In fact, the gender pay gap widens significantly between male and female graduates’ first post-MBA job and their current compensation—from 6% to 17%. Michelle Weiser Ph.D., dean of the School of Business and Technology at Saint Mary's University of Minessota, led the research.
BusinessBecause caught up with Forté Foundation CEO, Elissa Sangster, to find out more about this disparity and how Forté are responding to these findings.
The MBA gender pay gap
According to the study—participants of which graduated between 2000-2022, with 89% residing in the US—the pre-MBA gender pay gap stood at 8% with men earning an average of $83,524 and women earning $76,660.
After completing an MBA, both men and women experienced a sought-after MBA salary boost to similar effect. In their first post-MBA job, the survey found that women’s salaries jumped by 65% compared to men’s salaries rising by 62%.
However, there were intersectional differences to note as underrepresented women experienced a salary increase of 57% on average compared to non-underrepresented women who received a 68% pay jump.
While non-underrepresented men did not experience the biggest pay increase, they were still the highest paid group, due to their favorable salary footing pre-MBA. The survey showed non-underrepresented men earned an average of $135,739 compared to $129,865 for non-underrepresented women and $116,565 for underrepresented women.
Discouragingly, despite this initial closing of the gender pay gap post-MBA to 6%, the pay gap in the current compensation of the alumni surveyed widened to 17%. The biggest pay gap stood between underrepresented women and underrepresented men at 23%.
Post-MBA leadership barriers for women
Taking the findings of the survey, it seems the problem lies in the workplace and the environment that is created for women, which prevents them from advancing alongside their male counterparts.
“Women are reporting a lot of factors that are contributing to their lack of career progression including a lack of sponsors or role models within a company, a lack of career guidance or roadmap to how they can progress in their organization,” says Elissa.
According to the report, 37% of women cited a lack of female leaders and role models as a barrier to their leadership advancement. Women also received fewer direct reports from their management—2.3 compared to 3.4 direct reports that the male employees received.
“I think middle managers do not get enough attention to address the gender imbalance in the workplace. Their direct supervisor is who underrepresented employees and women walk away from when they leave a role. If a company really wants to solve this problem, more training for all managers is really a critical step,” says Elissa.
The MBA alumni surveyed were also asked to name their ideal level of leadership in five years’ time. More women (41%) than men (34%) were looking at mid-management roles, whereas a higher number of men (35%) than women (30%) demonstrated aspirations to reach C-Suite positions.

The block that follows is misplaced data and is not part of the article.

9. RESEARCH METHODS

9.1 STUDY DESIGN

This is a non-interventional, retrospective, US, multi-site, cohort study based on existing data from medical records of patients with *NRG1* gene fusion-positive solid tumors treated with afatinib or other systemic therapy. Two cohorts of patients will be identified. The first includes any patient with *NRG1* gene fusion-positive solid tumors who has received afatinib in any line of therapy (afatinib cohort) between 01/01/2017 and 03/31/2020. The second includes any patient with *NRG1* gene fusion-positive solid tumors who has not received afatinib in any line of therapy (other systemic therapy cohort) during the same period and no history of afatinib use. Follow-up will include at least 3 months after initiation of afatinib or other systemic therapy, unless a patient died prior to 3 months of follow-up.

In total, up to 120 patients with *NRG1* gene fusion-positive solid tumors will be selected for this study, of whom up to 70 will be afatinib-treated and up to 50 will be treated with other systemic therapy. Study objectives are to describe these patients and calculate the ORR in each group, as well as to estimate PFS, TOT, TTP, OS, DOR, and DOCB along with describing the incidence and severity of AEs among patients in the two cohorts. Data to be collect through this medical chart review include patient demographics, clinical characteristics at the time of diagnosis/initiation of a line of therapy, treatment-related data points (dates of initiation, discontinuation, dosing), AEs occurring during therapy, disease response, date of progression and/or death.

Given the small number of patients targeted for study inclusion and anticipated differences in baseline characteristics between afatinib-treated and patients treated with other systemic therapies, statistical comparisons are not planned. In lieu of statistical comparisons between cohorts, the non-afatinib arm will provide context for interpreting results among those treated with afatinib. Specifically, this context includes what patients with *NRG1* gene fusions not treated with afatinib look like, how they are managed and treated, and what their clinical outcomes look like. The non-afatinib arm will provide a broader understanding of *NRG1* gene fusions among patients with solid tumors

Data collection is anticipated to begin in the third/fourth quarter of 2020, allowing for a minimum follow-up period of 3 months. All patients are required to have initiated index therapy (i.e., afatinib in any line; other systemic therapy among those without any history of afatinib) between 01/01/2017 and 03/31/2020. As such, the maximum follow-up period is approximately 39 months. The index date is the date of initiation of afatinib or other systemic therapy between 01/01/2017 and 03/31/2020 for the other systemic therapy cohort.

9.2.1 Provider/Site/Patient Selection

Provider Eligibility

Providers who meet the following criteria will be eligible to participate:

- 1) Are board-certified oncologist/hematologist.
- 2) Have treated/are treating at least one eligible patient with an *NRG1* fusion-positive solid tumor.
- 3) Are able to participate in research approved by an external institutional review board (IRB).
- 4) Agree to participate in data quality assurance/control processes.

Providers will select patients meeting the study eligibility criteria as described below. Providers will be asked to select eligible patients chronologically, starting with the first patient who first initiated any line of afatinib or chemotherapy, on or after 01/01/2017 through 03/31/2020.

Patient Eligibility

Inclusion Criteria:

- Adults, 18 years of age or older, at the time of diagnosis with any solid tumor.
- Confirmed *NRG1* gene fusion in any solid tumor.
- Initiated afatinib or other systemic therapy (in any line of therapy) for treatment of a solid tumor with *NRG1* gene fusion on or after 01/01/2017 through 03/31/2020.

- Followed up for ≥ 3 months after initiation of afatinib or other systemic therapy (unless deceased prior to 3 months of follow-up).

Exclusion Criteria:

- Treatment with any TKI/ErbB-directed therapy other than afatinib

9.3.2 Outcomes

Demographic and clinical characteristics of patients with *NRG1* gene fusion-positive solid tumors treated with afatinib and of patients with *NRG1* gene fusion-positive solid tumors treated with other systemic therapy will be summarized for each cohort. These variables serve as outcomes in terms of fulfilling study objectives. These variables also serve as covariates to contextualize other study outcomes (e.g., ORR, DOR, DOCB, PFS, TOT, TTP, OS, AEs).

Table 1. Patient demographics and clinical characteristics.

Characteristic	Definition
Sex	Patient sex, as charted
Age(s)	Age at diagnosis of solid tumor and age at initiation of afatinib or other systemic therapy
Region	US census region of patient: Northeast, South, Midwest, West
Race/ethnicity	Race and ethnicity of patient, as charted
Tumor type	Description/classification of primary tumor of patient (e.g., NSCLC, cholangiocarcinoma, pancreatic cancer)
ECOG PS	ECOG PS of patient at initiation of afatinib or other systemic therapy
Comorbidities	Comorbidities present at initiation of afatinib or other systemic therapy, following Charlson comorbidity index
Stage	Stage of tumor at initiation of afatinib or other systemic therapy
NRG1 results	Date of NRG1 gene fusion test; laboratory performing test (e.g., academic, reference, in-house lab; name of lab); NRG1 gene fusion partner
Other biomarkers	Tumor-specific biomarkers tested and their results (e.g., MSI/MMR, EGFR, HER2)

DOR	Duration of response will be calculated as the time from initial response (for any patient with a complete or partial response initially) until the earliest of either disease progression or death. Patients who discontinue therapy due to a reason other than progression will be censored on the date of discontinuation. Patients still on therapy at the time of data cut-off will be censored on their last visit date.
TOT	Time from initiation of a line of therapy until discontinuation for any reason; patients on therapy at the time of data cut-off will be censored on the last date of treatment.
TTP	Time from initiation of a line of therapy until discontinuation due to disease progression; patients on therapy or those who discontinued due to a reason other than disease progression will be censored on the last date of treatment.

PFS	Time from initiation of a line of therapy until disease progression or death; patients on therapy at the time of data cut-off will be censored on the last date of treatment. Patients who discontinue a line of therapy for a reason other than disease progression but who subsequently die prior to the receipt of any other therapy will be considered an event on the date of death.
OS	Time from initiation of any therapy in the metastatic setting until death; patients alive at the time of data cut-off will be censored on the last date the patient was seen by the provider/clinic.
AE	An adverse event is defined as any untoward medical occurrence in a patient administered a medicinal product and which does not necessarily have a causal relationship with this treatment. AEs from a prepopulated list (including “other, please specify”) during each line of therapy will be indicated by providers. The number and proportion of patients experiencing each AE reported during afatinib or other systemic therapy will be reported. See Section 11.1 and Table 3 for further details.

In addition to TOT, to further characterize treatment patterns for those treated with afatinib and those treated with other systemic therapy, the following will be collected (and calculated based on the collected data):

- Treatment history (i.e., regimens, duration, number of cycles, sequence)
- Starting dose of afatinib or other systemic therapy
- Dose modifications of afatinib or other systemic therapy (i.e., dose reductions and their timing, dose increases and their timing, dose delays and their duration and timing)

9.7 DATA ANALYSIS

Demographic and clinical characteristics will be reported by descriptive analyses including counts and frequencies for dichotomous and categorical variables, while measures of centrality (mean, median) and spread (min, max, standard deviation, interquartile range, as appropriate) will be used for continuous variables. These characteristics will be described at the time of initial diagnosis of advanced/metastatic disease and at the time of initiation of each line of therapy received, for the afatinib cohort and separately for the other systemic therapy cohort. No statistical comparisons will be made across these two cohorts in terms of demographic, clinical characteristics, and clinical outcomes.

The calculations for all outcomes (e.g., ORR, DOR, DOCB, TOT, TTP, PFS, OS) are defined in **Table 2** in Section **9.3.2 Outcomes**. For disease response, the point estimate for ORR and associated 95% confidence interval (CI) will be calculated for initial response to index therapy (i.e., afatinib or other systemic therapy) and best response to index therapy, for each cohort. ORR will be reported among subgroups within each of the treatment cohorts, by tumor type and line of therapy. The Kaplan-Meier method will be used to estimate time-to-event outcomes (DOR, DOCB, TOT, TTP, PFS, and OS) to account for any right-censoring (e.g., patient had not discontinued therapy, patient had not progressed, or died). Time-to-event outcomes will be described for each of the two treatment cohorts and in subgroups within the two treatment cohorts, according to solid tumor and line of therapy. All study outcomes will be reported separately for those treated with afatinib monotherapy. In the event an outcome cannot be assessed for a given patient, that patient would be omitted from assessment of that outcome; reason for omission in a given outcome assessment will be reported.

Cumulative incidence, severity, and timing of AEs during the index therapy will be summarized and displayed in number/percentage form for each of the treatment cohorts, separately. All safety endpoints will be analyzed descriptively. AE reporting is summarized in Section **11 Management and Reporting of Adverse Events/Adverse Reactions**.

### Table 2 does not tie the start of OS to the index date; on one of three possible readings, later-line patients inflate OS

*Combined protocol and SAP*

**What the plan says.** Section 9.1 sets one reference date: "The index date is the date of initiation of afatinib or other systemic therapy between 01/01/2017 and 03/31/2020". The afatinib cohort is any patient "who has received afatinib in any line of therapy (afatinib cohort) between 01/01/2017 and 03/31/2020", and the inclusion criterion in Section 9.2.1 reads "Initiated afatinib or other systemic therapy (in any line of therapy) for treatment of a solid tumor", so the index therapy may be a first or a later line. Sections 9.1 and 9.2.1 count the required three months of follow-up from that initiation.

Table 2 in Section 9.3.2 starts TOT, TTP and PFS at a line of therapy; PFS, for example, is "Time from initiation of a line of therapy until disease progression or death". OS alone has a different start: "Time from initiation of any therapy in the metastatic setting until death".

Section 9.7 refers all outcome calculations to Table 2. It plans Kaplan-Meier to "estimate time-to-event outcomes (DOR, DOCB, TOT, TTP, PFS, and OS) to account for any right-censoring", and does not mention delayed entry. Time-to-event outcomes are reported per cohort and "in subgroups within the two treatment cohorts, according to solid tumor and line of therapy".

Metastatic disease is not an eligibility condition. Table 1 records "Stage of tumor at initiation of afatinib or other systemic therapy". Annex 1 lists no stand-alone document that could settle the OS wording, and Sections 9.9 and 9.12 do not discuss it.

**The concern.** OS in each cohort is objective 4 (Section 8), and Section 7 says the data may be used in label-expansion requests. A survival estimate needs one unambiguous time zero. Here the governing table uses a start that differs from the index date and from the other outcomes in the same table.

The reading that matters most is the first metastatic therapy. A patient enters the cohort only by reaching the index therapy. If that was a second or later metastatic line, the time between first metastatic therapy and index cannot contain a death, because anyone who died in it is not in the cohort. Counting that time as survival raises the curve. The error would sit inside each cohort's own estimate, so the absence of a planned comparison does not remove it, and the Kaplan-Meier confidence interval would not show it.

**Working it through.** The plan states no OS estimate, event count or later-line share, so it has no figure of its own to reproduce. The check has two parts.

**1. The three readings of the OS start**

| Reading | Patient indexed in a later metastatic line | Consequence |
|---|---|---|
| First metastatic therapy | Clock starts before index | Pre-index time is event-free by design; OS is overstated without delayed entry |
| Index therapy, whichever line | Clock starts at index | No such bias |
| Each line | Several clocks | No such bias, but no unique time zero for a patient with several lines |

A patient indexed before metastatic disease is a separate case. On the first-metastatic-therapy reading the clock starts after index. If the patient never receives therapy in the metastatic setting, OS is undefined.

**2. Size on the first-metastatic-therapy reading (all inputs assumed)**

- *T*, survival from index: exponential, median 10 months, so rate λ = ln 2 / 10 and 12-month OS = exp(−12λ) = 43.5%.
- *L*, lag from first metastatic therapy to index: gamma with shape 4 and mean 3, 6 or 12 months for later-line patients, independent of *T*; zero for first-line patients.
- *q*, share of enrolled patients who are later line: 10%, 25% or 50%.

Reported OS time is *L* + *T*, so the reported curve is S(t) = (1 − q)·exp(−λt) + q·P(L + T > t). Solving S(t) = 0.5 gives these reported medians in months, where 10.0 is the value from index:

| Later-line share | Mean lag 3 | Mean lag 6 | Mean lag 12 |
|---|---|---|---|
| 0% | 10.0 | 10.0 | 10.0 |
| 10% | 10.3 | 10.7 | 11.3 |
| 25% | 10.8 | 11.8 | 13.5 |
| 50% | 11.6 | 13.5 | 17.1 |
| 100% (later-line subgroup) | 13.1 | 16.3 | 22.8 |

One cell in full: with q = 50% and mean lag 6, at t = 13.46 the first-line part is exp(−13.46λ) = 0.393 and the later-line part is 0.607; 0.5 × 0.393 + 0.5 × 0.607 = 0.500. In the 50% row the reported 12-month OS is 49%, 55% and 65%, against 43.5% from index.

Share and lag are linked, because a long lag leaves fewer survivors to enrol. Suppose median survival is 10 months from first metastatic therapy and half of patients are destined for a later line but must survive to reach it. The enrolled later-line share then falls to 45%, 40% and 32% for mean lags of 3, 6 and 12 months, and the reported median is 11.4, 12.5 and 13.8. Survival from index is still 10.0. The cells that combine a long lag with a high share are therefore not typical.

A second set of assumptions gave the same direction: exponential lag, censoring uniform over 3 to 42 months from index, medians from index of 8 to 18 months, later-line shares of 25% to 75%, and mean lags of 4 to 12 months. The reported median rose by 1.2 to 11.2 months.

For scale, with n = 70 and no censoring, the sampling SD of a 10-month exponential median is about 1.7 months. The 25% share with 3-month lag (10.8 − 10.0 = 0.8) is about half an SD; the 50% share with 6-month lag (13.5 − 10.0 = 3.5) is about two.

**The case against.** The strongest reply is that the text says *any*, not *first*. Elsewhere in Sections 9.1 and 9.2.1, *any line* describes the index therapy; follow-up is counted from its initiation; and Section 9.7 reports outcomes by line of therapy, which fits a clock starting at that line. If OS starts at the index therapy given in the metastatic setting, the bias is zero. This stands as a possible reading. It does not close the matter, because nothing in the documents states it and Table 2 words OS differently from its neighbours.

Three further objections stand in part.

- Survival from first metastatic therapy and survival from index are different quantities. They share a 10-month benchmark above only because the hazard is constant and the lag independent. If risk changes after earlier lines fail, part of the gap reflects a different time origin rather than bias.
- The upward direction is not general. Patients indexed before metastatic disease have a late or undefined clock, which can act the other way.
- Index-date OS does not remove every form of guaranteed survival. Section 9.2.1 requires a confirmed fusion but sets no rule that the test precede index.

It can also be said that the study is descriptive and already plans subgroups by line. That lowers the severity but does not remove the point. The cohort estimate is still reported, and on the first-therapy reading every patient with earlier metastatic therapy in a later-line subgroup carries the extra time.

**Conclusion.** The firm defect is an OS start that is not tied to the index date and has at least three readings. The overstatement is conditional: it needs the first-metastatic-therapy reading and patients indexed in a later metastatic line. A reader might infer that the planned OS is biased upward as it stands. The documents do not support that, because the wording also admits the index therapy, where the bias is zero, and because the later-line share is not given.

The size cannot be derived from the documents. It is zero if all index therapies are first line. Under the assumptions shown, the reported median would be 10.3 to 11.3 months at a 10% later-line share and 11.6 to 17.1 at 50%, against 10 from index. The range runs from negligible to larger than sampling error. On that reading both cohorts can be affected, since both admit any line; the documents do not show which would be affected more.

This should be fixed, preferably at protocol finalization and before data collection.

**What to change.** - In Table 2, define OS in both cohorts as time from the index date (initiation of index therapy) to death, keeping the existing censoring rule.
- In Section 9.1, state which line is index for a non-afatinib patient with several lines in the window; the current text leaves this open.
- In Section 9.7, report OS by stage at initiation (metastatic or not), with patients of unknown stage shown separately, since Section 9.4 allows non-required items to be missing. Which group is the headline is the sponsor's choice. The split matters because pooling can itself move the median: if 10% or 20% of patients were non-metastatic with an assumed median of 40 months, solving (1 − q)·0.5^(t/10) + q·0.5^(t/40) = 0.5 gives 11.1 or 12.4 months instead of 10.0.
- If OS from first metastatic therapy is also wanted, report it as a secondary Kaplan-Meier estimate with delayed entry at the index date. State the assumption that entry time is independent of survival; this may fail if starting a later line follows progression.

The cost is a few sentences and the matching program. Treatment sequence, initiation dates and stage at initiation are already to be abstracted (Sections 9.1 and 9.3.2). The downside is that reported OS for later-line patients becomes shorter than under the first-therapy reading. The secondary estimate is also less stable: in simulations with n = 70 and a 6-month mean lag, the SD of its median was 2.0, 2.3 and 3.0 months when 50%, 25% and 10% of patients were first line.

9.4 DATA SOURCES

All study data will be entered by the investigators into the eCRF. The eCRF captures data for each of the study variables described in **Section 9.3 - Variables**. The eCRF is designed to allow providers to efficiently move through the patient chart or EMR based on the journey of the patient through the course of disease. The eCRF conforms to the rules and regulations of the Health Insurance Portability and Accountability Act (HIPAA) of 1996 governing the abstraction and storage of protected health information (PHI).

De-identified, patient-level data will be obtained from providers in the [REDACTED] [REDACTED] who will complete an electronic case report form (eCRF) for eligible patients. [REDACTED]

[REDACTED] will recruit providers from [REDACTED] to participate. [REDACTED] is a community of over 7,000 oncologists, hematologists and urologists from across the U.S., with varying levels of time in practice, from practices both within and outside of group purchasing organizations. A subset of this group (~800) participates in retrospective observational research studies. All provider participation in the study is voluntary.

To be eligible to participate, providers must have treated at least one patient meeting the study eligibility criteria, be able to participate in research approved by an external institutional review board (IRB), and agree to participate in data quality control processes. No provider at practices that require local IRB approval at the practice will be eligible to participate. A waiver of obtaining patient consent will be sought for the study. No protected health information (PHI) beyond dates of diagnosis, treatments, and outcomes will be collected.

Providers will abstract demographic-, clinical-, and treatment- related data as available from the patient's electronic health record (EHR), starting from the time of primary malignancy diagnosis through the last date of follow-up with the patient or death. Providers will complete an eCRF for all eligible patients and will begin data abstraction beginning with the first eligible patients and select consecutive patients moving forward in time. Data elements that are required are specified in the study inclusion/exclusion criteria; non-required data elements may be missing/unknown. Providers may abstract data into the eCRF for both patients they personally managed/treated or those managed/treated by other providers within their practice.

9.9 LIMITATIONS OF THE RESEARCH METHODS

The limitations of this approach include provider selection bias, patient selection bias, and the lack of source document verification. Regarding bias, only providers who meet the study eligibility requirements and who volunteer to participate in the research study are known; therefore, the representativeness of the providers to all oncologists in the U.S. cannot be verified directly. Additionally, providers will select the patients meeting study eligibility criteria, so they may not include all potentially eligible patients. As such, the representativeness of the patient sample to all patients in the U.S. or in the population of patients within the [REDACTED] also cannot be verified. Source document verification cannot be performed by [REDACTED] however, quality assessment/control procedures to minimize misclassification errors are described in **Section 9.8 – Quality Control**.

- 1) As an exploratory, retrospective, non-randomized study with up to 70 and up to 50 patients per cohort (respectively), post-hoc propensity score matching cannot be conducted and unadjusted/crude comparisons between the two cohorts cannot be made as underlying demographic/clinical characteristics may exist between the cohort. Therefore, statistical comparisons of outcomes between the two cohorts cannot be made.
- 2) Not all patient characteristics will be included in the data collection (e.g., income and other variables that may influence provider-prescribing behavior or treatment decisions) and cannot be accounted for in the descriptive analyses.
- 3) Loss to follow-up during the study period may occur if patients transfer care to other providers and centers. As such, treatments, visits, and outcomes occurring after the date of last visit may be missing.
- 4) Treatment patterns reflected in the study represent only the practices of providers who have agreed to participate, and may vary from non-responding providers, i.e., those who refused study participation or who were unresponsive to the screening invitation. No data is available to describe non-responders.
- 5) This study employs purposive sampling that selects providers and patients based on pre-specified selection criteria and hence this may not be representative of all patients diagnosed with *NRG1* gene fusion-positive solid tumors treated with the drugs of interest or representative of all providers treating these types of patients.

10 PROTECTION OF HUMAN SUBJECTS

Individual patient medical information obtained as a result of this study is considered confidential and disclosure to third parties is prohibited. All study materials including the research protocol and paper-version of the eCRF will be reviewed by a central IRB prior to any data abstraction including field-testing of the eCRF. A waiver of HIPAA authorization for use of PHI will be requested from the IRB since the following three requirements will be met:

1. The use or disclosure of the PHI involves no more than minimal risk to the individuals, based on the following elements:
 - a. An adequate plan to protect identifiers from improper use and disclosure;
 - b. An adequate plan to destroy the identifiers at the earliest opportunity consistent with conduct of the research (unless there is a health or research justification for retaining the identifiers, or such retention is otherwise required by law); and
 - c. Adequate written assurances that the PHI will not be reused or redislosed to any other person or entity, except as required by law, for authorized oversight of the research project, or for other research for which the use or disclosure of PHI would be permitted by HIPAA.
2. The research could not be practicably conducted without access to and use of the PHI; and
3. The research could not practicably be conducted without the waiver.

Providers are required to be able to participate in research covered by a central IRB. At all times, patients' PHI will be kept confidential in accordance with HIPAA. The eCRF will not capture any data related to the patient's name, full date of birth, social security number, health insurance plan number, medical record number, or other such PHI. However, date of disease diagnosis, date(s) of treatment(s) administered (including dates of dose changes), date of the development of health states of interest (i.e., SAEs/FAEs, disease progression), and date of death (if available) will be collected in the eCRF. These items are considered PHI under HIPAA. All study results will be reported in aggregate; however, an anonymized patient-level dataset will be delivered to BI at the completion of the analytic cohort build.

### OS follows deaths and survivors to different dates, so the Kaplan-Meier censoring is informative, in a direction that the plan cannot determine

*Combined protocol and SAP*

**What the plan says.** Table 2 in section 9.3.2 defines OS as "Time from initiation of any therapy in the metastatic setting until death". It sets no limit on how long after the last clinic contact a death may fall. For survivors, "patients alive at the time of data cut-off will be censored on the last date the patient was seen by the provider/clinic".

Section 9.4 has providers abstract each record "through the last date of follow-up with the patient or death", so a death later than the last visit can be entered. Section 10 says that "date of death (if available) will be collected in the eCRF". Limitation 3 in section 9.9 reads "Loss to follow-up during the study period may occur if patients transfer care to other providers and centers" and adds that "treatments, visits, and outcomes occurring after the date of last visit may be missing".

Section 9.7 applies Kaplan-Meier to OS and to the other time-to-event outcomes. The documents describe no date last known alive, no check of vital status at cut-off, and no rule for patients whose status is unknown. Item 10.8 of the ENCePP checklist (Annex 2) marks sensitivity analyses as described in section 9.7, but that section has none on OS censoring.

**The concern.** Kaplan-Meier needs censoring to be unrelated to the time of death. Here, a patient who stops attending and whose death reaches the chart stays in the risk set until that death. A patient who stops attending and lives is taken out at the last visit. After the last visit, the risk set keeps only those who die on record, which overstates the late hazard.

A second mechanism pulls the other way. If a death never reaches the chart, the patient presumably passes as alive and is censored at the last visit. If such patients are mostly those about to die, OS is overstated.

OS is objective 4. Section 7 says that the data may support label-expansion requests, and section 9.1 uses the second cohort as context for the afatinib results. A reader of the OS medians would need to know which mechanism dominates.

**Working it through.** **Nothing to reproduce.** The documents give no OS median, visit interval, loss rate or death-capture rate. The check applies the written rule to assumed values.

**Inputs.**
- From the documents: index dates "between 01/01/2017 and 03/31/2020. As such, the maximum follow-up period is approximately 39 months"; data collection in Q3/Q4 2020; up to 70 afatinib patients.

To tackle these leadership barriers in the workplace, the Forté Foundation offers the Rise Leadership Program designed for professional women with 8-15 years' experience who want to move to the executive level.
“The program offers women the coaching they may not be getting from their employer such as introspection, reflection, and professional leadership coaching,” says Elissa.
Despite its programs tailored to women, Forté recognizes that the onus isn’t solely on women to empower themselves, but on the men currently holding leadership positions and male MBA graduates who will work alongside women to create an environment of inclusivity, where women feel the confidence to thrive.
“Male allyship is something we’ve worked on a lot at Forté such as embedding male ally programs within our business school environment and in companies so that men can really do that self-reflection because making a difference requires them to stop and really understand their own biases and perceptions,” says Elissa.
What can business schools do to close the gender pay gap?
Alongside companies, business schools also have a responsibility to tackle the gender pay gap.
The Forté Foundation works closely with partner business schools to increase the representation of women on MBA programs, and reported a rise to 41.4% in 2022. This is in part, by offering Forté Fellowships to increase accessibility and affordability of MBA programs for women.
Many business schools also offer other MBA scholarships especially for women as well as women in business clubs and skills workshops, and inviting industry professionals to campus to share their experiences and career insights.
“We ask the schools we work with: are you bringing in the right speakers and giving men access to female role models too so that men understand how female leaders approach problems and how it might differ to the way they would?” says Elissa.
The Forté Foundation plans to take the research to its annual MBA Women’s Leadership Conference to gather its partner businesses, business schools, and universities to discuss actionable changes that can be made, Elissa adds.